Interview with Harry Sdraulig who speaks about his Layton Fellowship experience and the premiere of his revised and extended work, 'Speak'

Harry Sdraulig

Music Performance UNSW sat down with Australian composer, Harry Sdraulig who spoke about his upcoming premiere of his revised and extended work 'Speak', with Australia Ensemble UNSW on 27 August, 2022. 

Please introduce yourself to our subscribers and tell us what you have been up to since the Layton Fellowship?
I’ve been writing music for almost as long as I can remember. During my school years I’d often spend my free time composing while most of the other kids were doing cooler things, though I did enjoy sport and still play soccer multiple times a week. I grew up in Melbourne, but I moved to Sydney six years ago and have been welcomed with open arms up here. I love writing for orchestra and have worked with many of Australia’s symphony orchestras including the Sydney, Melbourne, Queensland, Tasmania, and Canberra Symphony Orchestras – each on multiple occasions. I also love writing chamber music, which was one of the reasons I was so drawn to working with the Australia Ensemble. I’ve also written music for Yo-Yo Ma and Kathryn Stott, the Goldner, Orava, and Australian String Quartets, and many other brilliant players. It’s particularly gratifying that, in recent years, I’ve got to the point where performances of my music are happening all the time. 
Tell us about your work ‘Speak’ and how it came about? Perhaps you can provide us a short listening guide for our audience i.e., any particular moments to listen out for.
Around 7 or 8 years ago, when my commissions were few and far between, I wrote some free pieces for friends who were musicians at the Australian National Academy of Music (ANAM). It’s such an energetic place and many of the students are at a quasi-professional level by the time they start there. Playing Australian music is actively encouraged by the teachers, so I convinced a few students to include my music in their annual recitals. Paul Dean, the Artistic Director of ANAM at the time and a fine composer in his own right, came across my music and was very warm about it. He said he’d like to commission me at some point, but nothing came about until a few years later after his move back to Queensland. He had a new ensemble of top professionals up there, Ensemble Q, and he invited me to be their composer mentee for 2018. That’s how the piece I wrote for them, Speak, was born!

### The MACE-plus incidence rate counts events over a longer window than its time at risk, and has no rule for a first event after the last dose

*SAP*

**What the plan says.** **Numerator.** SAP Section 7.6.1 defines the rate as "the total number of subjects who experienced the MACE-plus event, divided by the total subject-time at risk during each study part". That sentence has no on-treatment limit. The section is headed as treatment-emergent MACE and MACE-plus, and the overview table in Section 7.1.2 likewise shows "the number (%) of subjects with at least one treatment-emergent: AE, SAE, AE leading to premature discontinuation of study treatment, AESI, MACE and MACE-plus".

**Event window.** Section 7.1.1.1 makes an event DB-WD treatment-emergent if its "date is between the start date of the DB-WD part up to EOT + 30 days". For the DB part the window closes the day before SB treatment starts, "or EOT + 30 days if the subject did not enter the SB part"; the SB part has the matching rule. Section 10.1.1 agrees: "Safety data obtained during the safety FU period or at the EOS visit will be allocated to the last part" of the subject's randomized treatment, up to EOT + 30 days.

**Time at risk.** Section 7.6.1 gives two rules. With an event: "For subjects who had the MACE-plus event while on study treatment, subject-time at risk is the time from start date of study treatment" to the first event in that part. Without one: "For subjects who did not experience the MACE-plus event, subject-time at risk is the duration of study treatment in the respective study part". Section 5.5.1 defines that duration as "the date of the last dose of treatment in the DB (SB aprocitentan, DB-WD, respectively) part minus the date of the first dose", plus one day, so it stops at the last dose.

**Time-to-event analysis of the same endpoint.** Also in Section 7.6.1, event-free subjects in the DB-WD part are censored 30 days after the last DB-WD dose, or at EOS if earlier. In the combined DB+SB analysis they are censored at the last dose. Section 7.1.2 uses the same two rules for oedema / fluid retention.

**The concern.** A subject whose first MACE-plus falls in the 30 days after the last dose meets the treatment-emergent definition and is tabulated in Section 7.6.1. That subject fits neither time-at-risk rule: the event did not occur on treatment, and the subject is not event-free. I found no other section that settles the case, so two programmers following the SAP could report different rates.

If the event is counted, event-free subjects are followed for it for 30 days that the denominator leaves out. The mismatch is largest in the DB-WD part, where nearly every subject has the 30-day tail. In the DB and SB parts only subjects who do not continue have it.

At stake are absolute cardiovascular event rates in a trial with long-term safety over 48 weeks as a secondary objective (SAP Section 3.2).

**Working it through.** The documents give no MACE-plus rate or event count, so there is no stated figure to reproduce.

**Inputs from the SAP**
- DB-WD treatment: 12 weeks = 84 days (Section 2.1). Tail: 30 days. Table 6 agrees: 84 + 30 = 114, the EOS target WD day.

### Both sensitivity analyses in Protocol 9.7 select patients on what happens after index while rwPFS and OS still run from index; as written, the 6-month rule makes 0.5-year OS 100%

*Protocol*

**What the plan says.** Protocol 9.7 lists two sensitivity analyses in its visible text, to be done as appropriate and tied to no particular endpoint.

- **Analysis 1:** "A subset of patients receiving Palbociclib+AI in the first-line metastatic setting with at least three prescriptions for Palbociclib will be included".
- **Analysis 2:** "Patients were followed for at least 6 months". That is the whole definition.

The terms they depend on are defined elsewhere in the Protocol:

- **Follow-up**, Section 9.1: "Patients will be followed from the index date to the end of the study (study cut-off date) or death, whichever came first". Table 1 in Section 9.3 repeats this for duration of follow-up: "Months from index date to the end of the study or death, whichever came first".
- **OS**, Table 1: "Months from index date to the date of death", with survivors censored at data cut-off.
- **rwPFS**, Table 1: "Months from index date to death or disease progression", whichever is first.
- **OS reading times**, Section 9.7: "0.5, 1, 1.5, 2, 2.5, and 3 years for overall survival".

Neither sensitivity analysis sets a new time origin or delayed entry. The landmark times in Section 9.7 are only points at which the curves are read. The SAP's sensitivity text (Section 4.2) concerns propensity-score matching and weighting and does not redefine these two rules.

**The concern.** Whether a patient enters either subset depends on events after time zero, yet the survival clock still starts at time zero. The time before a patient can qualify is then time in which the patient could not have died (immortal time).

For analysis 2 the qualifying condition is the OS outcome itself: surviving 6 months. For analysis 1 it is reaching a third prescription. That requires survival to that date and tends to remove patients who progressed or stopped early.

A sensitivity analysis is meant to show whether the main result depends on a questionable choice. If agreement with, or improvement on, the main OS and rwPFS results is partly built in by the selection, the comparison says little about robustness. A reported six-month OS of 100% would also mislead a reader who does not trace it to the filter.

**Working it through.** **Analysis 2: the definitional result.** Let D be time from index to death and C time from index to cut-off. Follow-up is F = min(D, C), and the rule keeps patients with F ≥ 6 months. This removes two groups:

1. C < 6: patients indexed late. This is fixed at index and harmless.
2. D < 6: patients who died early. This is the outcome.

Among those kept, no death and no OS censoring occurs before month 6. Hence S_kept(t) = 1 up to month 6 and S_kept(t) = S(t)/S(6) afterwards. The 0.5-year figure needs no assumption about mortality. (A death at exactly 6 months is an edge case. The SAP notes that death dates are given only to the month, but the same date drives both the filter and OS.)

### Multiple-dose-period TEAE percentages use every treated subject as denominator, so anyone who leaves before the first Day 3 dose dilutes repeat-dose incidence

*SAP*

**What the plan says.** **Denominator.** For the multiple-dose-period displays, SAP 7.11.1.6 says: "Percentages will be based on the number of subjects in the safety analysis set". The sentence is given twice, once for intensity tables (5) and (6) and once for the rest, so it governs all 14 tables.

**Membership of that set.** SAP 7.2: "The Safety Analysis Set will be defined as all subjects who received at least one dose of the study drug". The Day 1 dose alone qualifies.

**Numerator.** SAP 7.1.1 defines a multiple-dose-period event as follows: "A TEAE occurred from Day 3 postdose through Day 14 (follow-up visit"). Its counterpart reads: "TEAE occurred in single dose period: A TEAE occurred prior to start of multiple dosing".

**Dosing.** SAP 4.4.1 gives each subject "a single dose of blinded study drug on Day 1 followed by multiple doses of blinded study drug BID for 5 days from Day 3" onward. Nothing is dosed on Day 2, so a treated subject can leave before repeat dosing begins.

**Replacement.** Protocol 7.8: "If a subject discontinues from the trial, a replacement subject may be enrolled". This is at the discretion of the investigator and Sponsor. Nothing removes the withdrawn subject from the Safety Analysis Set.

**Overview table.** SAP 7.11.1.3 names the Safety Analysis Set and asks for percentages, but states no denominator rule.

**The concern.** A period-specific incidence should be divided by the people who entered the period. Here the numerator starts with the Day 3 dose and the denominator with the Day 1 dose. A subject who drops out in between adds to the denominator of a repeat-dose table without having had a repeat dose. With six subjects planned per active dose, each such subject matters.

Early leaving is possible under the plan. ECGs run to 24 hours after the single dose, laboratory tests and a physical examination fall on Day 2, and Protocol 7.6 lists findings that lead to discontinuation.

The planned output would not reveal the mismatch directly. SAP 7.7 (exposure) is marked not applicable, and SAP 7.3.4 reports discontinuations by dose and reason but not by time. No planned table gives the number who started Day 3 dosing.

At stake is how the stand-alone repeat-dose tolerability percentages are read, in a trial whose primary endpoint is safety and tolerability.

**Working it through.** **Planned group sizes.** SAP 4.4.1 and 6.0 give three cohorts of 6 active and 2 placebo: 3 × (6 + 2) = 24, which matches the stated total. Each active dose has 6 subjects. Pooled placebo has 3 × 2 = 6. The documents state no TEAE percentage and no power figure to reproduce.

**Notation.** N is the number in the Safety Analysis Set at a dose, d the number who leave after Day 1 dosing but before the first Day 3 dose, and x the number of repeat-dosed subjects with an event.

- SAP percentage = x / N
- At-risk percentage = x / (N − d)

The original version for Ensemble Q was in two movements. Paul Stanhope, one of my mentors for the Layton Fellowship, encouraged me to revise Speak and add a third movement. This movement, which I sandwiched between the original two to form a new second movement, was workshopped by the Australia Ensemble last year and is called Recollection. The first movement, entitled Dialogue, is very lively and conversational whilst the third and final movement, Inner Speak, is more introverted and engages with the language of internal thoughts and feelings. In summary, each movement of Speak reflects a different aspect of written, spoken, or imagined communication.
Can you tell us about the Layton Fellowship experience and why Fellowships like these are so important?
Initiatives like the Layton Fellowship are incredibly important for the future of Australian art music. Although the Layton Fellowship provides crucial financial support for young composers, it is made all the more valuable by its association with one of Australia’s best and most enduring chamber music ensembles. There is no substitute for the experience and intelligence that these players bring, and last year’s workshop with the Australia Ensemble was incredibly helpful and enlightening. I’m so thrilled that they’ve included Speak in their 2022 season!

Sdraulig's revised and extended work, 'Speak' will be premiered on Australia Ensemble UNSW: The Roaring Twenties. 

Book your tickets HERE!